Vietnam introduces National Wage Council

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The 15-strong National Wage Council, a government think-tank focused on minimum wage rates backed by the International Labor Organization, was officially founded in Hanoi Tuesday.


The council was established under a decision of Prime Minister Nguyen Tan Dung. It has five members each representing workers, employers and the Ministry of Labor, War Invalids and Social Affairs (MOLISA).


Pham Minh Huan, MOLISA's deputy chief, was appointed as the council's chairman.


The council, which works based on joint decision making by workers, employers and the government, will help to give legitimacy to minimum regional wage rates achieved by negotiation, according to the ILO.


The council will also enable workers and employer organizations to work more proactively in developing minimum wage proposals that should reflect needs and concerns of their members and people who are directly affected by minimum wage.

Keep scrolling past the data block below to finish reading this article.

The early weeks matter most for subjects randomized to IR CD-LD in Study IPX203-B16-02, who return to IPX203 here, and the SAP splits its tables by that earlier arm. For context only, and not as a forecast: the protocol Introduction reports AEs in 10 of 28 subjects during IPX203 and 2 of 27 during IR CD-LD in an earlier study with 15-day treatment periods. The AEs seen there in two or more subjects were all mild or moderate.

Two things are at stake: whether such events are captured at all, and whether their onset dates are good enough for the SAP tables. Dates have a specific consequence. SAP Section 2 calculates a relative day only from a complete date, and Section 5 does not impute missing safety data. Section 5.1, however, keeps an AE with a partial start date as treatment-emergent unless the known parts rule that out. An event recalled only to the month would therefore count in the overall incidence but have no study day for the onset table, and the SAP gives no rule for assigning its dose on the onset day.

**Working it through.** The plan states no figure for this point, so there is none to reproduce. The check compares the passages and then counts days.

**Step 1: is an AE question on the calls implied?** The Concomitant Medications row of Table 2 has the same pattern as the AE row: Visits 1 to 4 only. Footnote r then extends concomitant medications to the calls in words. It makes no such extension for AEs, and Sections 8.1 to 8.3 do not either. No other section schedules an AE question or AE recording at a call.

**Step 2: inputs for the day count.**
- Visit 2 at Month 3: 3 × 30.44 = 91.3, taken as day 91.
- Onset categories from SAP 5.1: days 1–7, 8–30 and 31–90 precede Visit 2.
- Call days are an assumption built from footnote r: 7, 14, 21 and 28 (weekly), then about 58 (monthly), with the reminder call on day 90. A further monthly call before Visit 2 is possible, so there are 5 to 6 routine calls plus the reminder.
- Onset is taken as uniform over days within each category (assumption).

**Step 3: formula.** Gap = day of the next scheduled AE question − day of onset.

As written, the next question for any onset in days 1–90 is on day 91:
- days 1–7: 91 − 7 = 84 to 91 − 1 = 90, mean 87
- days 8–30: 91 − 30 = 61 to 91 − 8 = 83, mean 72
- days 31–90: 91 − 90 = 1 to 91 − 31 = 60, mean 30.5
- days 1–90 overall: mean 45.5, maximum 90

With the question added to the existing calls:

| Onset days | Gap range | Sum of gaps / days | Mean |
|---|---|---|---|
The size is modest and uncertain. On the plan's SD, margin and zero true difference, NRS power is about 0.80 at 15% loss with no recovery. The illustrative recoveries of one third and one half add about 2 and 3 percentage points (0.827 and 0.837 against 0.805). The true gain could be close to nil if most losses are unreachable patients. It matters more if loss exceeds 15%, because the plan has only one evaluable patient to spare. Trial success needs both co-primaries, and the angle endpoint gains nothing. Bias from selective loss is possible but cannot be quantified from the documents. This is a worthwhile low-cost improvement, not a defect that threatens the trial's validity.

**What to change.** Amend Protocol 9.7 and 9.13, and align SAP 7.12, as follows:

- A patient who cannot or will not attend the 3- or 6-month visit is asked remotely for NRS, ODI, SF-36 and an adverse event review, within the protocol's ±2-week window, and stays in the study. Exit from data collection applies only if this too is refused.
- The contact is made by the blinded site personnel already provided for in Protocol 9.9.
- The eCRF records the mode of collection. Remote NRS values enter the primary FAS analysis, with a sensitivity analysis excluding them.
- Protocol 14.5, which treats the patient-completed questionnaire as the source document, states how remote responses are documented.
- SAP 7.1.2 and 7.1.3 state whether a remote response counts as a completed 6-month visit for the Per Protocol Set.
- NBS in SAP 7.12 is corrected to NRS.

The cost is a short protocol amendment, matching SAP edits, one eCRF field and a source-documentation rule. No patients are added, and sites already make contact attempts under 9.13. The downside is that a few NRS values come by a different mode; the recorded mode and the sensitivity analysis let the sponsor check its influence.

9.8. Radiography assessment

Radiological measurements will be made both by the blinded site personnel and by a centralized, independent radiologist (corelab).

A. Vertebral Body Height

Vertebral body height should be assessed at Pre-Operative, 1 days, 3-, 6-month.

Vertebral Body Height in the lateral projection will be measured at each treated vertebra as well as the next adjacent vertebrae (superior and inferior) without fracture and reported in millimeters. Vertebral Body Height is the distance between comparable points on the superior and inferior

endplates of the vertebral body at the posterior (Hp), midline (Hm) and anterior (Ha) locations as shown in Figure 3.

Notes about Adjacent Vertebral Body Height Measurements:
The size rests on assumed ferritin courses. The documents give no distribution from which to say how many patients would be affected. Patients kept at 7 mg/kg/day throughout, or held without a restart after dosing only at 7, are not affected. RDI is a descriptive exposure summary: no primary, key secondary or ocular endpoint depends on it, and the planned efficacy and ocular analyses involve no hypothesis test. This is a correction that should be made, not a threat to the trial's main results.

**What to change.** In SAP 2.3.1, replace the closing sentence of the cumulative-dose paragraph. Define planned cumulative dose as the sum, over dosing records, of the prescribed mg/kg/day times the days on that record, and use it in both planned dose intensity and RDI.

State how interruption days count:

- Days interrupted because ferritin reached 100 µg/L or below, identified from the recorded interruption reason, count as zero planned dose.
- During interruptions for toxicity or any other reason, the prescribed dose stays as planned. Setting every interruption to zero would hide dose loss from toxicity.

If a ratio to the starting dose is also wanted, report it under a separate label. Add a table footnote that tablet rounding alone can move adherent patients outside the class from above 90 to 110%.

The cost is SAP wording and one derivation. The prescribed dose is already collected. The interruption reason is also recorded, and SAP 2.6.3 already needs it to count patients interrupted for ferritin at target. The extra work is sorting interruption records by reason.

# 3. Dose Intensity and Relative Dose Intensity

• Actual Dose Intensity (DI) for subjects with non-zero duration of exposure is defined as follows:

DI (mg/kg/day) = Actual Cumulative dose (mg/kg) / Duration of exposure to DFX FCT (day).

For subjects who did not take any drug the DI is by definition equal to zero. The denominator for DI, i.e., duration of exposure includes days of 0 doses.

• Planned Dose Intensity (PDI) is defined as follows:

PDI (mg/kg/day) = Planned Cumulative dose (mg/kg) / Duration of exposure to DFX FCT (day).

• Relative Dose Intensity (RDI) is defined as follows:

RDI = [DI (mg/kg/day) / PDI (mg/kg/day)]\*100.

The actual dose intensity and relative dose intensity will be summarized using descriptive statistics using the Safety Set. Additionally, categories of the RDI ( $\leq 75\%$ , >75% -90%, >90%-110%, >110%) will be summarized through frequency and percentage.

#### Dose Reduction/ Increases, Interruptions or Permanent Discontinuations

And through negotiations, the minimum wage is expected to be adjusted at a relevant level to help balance interests of workers and employers.


In addition, the operation of the council will allow more systematic wage-related data collection and analysis to play a more important role in minimum wage determination.


Based on the council's proposals, the government will decide minimum regional wage rates.


As scheduled, the newly established council will mull over minimum regional wage rate proposals for 2014 and submit them to the government this year.


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